What's New In the WiFi for iPhone 5

Yay, a new iPhone!  

So sayeth me, my relatives (one of whom will receive my old iPhone), California (who will receive 8.75% in sales tax on the FULL UNLOCKED PRICE of the phone because California has a ludicrous sales tax law that taxes the pre-discount price of mobile phones) and anyone else who has been waiting for the iPhone to finally support 5 GHz WiFi.  

But wait, there's more.  The iPad has long supported 5 GHz 802.11n WiFi, but the iPhone 5 does the iPad one better.  How?  Read on, amigos.

Though Apple's most popular iOS device, the iPhone, has eschewed 5 GHz WiFi until iPhone 5, iOS-based access to 5 GHz channels (numbered 36 through 165) has been available in every iPad model.

The iPad has always been 802.11n, which is good.  But the WiFi adapter in the iPad has always supported the bare minimum 802.11n, which is bad.  (Specifically, 65 Mbps Data Rate bad.)  This meant that an iPad is going to take about three times as much channel time as a MacBook Pro (which has a top data rate of 450 Mbps) to send or receive a single full sized packet.

To achieve a data rate of 65 Mbps, the iPad supports the following technologies:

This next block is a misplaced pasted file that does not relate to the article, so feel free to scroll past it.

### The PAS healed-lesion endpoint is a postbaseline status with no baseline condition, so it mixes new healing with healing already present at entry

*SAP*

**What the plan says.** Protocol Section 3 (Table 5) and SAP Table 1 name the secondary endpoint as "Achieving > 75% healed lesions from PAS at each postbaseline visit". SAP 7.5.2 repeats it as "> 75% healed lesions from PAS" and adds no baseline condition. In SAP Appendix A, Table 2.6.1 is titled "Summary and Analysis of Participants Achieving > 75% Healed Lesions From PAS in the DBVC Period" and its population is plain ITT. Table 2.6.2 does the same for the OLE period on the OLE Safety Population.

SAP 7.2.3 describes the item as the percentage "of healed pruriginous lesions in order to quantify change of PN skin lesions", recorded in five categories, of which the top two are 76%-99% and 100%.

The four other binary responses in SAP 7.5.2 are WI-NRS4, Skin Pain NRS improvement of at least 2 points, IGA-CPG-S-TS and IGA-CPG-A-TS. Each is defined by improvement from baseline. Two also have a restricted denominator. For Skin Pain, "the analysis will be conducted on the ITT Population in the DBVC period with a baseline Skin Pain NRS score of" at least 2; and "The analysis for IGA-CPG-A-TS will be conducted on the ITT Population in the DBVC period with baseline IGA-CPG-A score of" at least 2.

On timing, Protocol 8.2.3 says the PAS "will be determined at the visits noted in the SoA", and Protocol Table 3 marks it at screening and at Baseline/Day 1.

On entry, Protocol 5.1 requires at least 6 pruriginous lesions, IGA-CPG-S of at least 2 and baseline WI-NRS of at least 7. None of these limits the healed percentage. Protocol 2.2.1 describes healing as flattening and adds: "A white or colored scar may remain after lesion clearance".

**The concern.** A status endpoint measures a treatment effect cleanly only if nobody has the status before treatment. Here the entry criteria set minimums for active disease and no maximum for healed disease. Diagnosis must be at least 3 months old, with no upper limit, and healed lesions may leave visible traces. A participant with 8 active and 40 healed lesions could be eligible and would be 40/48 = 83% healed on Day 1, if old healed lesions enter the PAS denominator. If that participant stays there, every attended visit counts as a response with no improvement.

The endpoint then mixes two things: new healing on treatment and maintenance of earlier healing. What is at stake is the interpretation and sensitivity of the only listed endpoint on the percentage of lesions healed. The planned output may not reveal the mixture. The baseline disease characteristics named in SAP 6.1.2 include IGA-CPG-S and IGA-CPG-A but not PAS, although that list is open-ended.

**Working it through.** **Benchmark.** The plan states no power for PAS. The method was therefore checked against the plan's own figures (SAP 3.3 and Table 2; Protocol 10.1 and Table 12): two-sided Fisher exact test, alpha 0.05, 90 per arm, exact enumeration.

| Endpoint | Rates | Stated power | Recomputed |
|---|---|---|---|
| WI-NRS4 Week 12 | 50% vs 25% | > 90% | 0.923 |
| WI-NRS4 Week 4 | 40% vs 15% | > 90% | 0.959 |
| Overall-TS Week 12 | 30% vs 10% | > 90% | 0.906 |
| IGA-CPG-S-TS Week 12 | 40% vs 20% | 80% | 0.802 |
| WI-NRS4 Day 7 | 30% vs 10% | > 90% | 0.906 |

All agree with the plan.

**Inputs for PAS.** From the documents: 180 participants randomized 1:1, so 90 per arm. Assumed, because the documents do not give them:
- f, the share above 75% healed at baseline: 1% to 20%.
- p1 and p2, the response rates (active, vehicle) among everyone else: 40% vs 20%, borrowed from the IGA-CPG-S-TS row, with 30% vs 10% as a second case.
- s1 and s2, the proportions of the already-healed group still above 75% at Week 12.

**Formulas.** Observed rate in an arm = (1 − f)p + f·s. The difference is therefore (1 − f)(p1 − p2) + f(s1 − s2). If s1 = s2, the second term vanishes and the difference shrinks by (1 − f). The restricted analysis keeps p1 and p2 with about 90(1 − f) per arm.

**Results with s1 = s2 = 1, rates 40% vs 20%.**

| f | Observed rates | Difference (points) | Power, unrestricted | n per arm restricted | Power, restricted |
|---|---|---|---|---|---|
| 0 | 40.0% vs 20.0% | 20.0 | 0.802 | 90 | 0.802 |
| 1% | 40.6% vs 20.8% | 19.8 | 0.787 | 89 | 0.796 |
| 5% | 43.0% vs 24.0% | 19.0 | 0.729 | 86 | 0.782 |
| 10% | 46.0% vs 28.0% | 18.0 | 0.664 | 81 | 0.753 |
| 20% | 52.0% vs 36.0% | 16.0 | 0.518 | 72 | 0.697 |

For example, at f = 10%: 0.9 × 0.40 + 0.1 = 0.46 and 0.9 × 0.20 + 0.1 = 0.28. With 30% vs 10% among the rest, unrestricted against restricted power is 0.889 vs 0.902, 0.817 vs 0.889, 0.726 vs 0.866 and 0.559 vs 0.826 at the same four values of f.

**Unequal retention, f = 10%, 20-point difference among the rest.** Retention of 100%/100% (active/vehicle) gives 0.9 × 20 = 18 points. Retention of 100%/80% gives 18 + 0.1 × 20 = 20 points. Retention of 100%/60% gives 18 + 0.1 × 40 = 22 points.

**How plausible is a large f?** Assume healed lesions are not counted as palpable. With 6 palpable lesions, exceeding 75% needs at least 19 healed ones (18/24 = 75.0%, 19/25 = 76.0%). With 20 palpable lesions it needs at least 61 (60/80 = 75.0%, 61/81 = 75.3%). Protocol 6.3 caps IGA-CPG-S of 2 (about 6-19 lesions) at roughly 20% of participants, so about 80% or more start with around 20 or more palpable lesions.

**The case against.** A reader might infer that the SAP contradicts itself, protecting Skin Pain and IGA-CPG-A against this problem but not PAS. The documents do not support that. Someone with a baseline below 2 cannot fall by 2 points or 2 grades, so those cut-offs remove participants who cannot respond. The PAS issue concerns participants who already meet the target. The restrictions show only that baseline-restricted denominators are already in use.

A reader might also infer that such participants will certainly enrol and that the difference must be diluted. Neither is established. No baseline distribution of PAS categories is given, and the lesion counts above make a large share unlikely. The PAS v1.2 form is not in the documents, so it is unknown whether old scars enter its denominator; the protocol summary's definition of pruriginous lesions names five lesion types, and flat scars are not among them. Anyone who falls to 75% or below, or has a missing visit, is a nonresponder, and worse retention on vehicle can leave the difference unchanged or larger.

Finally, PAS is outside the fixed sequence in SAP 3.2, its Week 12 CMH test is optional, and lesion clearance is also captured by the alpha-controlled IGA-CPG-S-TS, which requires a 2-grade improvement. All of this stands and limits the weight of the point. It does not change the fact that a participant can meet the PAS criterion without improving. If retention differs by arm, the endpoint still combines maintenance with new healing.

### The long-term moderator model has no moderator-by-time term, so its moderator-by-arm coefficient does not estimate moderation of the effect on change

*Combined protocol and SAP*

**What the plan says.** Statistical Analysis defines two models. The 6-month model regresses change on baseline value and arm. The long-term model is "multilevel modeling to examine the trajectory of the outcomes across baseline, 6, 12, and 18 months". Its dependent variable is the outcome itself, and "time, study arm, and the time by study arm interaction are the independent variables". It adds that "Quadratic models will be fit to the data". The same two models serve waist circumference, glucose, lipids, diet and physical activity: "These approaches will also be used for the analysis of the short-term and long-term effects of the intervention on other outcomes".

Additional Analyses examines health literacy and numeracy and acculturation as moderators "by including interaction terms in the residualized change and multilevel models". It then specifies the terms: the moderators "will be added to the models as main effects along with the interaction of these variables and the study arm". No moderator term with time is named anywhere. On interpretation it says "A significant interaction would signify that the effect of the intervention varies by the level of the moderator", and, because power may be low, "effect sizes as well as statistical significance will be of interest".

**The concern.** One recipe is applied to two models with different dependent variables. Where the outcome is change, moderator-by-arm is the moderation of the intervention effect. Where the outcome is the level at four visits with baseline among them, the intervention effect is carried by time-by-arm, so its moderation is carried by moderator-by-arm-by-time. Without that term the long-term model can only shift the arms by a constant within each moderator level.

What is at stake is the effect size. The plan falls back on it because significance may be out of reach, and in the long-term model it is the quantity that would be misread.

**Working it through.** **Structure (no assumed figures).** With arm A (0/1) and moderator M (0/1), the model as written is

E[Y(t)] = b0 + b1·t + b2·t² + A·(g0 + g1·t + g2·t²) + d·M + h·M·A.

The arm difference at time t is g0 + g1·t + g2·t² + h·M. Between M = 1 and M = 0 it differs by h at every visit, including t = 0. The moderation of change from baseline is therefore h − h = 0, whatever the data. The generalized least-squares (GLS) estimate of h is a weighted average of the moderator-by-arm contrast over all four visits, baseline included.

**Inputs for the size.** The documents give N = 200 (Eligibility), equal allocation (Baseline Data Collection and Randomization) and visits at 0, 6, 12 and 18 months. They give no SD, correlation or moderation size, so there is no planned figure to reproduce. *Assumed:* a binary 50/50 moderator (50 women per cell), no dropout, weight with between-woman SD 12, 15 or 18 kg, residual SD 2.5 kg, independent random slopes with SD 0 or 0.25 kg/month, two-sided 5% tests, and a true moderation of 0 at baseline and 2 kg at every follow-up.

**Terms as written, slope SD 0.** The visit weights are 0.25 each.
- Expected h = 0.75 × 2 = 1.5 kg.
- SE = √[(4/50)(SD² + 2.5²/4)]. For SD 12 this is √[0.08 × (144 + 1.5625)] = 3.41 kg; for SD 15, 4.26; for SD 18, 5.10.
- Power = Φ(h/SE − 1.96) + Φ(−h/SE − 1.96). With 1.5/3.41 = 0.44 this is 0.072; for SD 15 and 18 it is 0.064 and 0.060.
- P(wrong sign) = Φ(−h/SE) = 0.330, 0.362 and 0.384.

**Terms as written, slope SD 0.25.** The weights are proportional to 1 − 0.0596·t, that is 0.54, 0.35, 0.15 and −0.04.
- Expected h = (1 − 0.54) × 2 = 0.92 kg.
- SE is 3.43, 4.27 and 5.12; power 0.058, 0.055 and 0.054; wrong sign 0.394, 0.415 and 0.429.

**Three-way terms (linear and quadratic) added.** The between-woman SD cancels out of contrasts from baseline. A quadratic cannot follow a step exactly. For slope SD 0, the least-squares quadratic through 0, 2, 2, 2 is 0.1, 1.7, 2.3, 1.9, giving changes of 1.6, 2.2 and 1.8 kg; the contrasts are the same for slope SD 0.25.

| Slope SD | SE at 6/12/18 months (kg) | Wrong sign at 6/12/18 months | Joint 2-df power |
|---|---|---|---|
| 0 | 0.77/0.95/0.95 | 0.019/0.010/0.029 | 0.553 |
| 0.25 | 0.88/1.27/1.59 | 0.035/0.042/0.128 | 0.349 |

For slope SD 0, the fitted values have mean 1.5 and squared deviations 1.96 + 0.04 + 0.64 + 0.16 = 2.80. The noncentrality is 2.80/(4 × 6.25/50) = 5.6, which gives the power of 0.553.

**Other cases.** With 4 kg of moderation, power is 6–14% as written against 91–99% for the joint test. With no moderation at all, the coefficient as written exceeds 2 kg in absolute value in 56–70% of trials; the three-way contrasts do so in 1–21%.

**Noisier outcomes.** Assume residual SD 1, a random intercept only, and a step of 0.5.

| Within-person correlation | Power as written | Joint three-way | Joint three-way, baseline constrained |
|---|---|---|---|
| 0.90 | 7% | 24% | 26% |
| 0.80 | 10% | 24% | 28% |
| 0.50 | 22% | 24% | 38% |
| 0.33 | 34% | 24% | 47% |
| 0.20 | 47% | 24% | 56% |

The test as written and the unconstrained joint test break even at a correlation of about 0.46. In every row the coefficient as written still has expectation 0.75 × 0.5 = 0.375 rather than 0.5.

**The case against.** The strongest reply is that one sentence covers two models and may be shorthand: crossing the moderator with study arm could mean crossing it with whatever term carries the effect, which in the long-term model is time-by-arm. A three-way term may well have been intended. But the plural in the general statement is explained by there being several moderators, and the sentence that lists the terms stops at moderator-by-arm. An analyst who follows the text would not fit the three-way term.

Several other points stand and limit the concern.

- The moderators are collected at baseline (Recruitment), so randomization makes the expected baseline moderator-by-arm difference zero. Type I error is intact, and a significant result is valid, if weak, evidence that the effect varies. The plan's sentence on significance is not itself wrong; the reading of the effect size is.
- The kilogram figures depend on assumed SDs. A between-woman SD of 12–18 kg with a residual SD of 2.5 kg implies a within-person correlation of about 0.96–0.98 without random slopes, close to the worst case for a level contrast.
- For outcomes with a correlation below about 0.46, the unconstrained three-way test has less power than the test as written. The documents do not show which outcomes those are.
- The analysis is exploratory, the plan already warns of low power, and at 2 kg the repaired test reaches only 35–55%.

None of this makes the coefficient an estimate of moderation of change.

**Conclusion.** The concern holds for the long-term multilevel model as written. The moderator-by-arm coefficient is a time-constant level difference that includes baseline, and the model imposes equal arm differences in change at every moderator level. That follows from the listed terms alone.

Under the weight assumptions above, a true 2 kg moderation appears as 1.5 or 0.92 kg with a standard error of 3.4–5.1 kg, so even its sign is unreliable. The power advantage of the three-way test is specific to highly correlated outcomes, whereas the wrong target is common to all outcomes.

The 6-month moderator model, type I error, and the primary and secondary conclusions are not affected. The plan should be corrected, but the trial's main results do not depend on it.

• 20 MHz channel bandwidth
  • 64-QAM modulation
  • 52 data carrying OFDM subchannels
  • 5/6 convolutional coding
  • 800 nanosecond guard interval (same as 802.11a/g)
In supporting the 450 Mbps data rate, the MacBook Pro supports the following additional 802.11n technologies.
  • 40 MHz channel bandwidth (typically only in the 5 GHz band)
  • 400 nanosecond "short" guard interval
  • 3 stream spatial multiplexing
Along comes iPhone 5.  It is better than the iPad, but still a ways below the MacBook Pro.

The iPhone 5 uses the 40 MHz channel bandwidth and the 400 nanosecond guard interval, but not 3 stream multiplexing.  That means a top data rate of 150 Mbps.

Why would the iPhone 5 not use 3 stream spatial multiplexing?  Because spatial multiplexing of any kind involves using multiple input/multiple output (MIMO) technology.  MIMO drains battery life (because it involves multiple transceivers being used instead of one), it can lead to heat issues (same reason) and it is hard to do on a small, slick-looking device (because each antenna that is attached to a transceiver has to be at least a half wavelength from each other antenna).

The bump in maximum data rate to 150 Mbps means that an iPhone 5 at top speed will be sucking up a little bit less than twice the channel time that a MacBook Pro would be if both are sending or receiving full sized packets.  Still less than ideal, but a whole heck of a lot better than what we used to have.


Popular posts from this blog

Five Facts About 6 GHz Wi-Fi

Chips, Glorious Wi-Fi 6E Chips!

Go To Sleep, Go To Sleep, Go To Sleep Little iPhone